Germany: No Gold Sales in 2008 or 2009, and Why? So What's Left to Sell?
Source: Julian D.W. Phillips, Gold Forecaster - Global Watch (10/12/07)
Some prominent commentators on the gold market are giving the impression that Germany and possibly Italy, will eventually be sellers of their gold, although not in 2008, even stating that the Bundesbank is ‘not opposed to such sales’...These commentators even say, that German gold sales will eventually begin. We could not disagree more strongly!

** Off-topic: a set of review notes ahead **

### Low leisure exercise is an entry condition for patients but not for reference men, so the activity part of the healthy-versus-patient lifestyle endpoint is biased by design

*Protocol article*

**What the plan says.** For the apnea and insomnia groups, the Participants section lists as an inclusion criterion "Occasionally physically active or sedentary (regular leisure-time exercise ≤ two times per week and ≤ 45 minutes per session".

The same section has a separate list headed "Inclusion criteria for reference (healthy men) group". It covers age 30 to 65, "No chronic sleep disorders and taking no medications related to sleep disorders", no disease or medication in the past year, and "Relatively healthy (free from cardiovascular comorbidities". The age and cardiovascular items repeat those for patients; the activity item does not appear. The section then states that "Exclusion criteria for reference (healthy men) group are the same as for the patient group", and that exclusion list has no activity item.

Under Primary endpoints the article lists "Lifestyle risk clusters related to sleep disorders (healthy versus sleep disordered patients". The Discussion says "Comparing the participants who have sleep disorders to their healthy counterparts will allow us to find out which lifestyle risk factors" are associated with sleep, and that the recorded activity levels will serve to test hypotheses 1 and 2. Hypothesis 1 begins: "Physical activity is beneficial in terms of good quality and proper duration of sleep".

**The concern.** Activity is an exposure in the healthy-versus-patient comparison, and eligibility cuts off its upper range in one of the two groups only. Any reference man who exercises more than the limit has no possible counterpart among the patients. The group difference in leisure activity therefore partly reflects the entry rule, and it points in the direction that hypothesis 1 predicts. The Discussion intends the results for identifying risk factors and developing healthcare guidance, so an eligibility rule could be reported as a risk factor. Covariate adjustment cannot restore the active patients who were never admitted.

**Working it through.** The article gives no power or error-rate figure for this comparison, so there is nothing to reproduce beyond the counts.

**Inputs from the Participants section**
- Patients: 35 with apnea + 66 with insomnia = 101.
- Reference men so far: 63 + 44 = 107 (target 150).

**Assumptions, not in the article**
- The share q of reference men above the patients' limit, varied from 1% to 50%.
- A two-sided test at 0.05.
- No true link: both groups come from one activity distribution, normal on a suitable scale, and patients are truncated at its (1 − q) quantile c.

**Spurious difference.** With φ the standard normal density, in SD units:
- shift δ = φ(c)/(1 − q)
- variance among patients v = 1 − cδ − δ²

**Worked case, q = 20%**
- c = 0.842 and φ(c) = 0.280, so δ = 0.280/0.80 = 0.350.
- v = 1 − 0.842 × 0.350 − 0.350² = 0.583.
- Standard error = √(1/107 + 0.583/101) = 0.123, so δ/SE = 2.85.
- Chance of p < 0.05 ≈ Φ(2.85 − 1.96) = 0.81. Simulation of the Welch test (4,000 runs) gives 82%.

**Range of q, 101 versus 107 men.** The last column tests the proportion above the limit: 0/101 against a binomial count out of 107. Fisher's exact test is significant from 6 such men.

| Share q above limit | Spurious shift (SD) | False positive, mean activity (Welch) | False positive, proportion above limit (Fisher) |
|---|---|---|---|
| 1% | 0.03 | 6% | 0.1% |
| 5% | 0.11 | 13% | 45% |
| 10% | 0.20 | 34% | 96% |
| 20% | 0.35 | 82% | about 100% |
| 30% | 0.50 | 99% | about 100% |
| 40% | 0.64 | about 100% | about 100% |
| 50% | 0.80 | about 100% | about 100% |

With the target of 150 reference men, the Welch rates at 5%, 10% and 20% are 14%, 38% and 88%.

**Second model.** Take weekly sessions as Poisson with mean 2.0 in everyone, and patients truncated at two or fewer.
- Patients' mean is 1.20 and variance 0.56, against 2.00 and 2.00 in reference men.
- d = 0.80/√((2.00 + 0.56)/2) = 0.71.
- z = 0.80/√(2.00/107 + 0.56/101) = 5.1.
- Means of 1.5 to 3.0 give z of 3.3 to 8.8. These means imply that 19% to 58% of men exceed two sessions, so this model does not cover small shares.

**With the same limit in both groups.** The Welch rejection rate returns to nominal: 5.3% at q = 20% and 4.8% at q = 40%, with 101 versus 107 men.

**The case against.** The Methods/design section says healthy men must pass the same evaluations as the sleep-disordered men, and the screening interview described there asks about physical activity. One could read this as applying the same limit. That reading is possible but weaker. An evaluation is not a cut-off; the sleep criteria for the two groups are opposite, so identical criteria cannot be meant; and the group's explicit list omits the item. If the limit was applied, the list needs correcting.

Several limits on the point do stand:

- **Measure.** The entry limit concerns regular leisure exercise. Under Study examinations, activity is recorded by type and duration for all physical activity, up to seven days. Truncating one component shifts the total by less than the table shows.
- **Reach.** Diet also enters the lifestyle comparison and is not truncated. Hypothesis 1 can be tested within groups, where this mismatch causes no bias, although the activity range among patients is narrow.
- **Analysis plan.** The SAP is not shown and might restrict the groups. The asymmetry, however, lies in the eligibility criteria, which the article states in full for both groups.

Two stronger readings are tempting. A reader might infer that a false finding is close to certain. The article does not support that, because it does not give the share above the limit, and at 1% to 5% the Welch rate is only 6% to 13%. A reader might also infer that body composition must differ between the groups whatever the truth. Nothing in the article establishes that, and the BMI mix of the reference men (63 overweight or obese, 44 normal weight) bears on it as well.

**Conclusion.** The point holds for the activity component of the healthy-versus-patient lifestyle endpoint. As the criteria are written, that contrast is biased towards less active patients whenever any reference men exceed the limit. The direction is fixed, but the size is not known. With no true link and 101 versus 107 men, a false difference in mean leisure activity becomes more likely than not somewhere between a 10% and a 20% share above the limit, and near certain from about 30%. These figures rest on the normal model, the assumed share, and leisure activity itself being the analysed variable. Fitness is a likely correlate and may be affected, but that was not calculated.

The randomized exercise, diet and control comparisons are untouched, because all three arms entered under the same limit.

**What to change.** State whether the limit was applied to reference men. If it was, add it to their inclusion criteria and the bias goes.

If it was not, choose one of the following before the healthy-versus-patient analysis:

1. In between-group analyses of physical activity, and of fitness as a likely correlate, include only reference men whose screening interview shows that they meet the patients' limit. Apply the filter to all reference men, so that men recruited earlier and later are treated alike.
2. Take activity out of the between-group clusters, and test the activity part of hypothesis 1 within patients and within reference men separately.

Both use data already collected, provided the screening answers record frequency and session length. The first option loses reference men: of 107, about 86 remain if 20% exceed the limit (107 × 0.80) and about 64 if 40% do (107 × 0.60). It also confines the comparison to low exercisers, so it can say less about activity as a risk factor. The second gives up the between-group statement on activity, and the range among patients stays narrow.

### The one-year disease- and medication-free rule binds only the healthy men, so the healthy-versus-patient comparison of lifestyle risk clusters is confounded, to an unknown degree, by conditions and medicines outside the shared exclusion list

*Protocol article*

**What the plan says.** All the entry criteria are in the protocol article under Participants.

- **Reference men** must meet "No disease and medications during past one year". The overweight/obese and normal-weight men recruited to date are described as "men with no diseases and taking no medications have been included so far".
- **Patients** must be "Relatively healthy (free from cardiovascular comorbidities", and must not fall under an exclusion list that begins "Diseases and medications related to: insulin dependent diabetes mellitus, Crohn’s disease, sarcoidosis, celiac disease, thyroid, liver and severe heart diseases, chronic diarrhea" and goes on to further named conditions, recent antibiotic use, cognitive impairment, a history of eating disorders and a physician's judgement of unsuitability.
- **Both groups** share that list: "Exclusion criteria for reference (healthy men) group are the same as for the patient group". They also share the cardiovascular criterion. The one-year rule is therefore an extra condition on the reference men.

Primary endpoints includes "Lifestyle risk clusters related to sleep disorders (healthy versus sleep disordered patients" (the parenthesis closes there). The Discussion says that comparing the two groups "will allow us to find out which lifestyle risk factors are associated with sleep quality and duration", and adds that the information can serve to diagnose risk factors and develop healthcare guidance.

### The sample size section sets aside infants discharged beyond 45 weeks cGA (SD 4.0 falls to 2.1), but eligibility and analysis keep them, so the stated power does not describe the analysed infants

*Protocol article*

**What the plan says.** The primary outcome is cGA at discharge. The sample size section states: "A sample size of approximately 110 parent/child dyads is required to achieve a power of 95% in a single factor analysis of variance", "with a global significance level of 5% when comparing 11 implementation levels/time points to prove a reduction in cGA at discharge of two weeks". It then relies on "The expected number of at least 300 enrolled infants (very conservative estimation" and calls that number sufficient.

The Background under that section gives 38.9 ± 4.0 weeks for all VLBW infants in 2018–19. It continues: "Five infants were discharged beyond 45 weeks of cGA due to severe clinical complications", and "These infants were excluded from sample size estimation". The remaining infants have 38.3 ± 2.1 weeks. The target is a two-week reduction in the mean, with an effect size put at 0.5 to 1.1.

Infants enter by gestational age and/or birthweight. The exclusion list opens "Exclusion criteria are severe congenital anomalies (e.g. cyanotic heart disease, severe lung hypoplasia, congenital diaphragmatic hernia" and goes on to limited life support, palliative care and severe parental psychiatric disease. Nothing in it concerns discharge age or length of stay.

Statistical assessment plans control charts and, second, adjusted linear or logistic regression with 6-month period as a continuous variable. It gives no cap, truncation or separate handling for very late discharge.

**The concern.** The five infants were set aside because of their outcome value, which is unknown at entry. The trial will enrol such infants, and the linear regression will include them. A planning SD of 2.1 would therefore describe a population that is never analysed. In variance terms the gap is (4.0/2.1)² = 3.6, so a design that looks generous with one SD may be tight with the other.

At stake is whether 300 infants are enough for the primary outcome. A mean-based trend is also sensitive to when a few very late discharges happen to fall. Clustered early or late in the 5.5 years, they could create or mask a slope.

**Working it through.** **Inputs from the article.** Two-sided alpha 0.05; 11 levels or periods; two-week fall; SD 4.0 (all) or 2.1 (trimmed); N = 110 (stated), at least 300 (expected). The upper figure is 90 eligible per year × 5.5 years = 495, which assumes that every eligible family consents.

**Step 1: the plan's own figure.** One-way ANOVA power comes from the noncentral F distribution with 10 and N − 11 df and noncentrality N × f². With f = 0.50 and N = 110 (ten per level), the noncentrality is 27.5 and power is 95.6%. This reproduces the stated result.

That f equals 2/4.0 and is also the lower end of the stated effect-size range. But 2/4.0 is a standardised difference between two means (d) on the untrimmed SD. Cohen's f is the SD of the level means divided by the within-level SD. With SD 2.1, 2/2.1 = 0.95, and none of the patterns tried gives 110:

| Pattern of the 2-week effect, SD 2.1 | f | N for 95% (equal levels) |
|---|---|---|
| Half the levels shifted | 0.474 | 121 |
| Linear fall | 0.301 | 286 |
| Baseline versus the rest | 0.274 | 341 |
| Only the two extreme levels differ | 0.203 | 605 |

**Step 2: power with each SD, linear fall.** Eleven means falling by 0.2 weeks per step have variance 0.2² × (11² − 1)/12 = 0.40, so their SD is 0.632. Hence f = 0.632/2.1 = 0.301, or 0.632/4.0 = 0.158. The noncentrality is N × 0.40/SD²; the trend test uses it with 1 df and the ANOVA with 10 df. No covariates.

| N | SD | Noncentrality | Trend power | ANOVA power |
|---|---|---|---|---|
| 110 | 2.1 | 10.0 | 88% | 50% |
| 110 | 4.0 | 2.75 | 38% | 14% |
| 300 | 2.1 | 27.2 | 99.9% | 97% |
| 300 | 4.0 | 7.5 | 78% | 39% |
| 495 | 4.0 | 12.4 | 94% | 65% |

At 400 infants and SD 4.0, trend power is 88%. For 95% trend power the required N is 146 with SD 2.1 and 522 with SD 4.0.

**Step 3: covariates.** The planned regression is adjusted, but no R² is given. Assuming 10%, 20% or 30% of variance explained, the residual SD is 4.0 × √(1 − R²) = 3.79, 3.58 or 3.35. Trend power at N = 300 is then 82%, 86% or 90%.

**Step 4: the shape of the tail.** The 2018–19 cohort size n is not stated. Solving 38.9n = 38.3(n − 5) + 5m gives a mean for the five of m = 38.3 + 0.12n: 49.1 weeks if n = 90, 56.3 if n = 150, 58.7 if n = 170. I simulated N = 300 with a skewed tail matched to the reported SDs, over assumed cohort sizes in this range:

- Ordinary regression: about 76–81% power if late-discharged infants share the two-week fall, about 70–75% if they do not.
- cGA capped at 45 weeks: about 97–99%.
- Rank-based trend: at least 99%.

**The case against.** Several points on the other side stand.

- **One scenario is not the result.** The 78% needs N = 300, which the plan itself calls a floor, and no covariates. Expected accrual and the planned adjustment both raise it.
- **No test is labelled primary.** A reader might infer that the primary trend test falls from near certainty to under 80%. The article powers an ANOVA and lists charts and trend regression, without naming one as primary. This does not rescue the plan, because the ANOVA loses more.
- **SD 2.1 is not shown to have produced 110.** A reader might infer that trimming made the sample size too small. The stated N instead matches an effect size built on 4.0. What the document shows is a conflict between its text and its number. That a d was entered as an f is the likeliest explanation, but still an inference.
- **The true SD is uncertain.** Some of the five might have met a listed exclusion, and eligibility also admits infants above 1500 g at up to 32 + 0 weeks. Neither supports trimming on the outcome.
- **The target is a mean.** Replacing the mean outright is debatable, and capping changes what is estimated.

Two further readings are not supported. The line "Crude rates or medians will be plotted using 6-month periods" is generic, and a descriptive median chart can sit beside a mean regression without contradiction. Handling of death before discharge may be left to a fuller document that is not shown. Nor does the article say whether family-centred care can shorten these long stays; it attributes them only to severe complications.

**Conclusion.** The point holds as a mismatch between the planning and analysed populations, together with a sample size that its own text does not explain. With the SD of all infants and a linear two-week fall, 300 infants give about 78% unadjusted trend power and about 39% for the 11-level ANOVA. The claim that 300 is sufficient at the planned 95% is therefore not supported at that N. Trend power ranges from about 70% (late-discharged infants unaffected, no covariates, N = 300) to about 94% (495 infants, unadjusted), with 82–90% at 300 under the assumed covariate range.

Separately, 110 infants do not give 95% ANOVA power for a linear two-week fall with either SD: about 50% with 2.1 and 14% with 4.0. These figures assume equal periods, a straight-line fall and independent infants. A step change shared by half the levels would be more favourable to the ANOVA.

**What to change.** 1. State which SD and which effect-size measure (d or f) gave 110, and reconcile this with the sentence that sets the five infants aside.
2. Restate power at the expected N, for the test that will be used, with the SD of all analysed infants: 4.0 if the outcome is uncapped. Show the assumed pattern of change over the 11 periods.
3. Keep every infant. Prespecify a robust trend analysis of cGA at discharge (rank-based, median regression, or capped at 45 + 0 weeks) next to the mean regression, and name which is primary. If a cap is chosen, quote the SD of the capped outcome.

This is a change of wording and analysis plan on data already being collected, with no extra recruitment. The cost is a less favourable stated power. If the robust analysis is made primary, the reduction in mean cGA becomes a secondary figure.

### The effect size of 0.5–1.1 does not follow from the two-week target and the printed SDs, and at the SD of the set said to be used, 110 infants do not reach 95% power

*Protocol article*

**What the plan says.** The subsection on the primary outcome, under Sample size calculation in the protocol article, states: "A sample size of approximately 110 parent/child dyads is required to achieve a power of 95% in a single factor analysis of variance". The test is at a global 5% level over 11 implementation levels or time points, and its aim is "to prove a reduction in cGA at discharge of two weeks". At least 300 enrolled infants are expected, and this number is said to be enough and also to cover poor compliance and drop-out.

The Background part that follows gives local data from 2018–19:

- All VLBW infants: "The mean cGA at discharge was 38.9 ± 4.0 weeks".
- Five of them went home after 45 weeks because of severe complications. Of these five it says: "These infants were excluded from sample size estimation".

The German Bundesbank under the governorship of Axel Weber did not agree to the purpose for which the government intended to use the proceeds, when they pressed the Bundesbank to sell gold, which is correct while they made it clear that they have not made gold sales ‘verboten’, as a matter of policy. But don’t confuse broad policy with investment decisions.
We believe that they are opposed to gold sales as Axel Weber clarified when he stated, “Gold is a useful counter to the swings of the $”. He clearly agrees with the fact that gold is a fine counterweight to currencies in the reserves of a nation. More so, since he made that statement gold has performed wonderfully whereas the $ has performed abysmally, thus confirming the correctness of his investment policy.